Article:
Before trying chemicals what do respondents want to know?

·         Everything (10 responses)

·         Effects on human health,  toxicity, health of community, contamination  (8 responses)

·         Effects on environment, including wetlands, contamination, duration  (8 responses)

·         Effects on both humans and environment (6 responses)

·         MSDS (Material Safety Data Sheet) (3 responses)

·         Product data/performance

·         Product info, installation costs, maintenance

·         Useful life of 1 application

·         Product data/performance data/brochures

·         Cost, how it works, duration of application

·         Cost, where to get

·         Effects on vehicles

 Before trying chemicals what do respondents want to know?(continued)

  • Village meeting to discuss concerns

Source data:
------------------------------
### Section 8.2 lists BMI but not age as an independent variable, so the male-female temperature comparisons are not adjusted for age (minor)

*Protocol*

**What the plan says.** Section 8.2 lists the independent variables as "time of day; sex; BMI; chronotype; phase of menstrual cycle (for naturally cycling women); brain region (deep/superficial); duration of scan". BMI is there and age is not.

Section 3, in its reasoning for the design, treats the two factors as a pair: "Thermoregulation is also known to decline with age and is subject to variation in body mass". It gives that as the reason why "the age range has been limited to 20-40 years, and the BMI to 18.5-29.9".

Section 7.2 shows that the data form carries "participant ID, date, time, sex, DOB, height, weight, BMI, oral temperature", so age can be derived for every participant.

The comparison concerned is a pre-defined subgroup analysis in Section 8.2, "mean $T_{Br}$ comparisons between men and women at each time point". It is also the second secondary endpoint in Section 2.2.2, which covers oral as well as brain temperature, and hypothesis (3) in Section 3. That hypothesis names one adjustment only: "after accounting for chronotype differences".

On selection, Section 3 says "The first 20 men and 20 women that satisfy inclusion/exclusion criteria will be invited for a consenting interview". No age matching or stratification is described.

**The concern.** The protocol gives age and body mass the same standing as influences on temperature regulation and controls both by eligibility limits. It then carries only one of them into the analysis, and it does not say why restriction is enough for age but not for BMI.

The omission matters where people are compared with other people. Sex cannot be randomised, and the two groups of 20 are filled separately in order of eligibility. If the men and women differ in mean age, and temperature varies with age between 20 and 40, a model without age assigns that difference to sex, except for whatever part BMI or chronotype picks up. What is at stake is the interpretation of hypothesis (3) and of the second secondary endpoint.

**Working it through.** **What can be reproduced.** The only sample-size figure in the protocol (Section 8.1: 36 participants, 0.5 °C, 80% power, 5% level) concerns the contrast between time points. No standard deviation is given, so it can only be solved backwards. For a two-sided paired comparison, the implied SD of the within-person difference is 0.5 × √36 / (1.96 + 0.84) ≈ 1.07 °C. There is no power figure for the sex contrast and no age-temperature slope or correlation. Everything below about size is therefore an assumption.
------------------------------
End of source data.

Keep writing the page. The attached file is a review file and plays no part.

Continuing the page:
• Ask community members first
  • Hazards, applications
  • History of use in Alaska
  • Is it safe for pets?
  • Long and short term effects
  • Side effects

What resources are needed for dust control?

What equipment do respondents say that their communities would require for dust control?

 (Results represent the communities that responded to the survey.)

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Other equipment listed:   Grader, Tote with water, Water hauler, Bobcat, Broom, Loader/Dozer,

ATV trailer/tank,4wheeler

What storage do respondents say is available for dust control equipment?

Respondents report that most communities (55) have storage for equipment. Eleven communities have warm storage; forty-four have cold storage.  Respondents from eleven communities reported no available storage.

What names or types of dust control would respondents  like to try?

Water or salt water (8 communities), Calcium Chloride (6), EK-35 (3), Durasoil  (3), Syntech (extreme dust control), Trailer for palliative totes,  Soil Tac, E-N-1, End Dust MG Liquid, Envirokleen, Environmentally friendly products, Enviroseal(Organic dust control) (Biodegradable).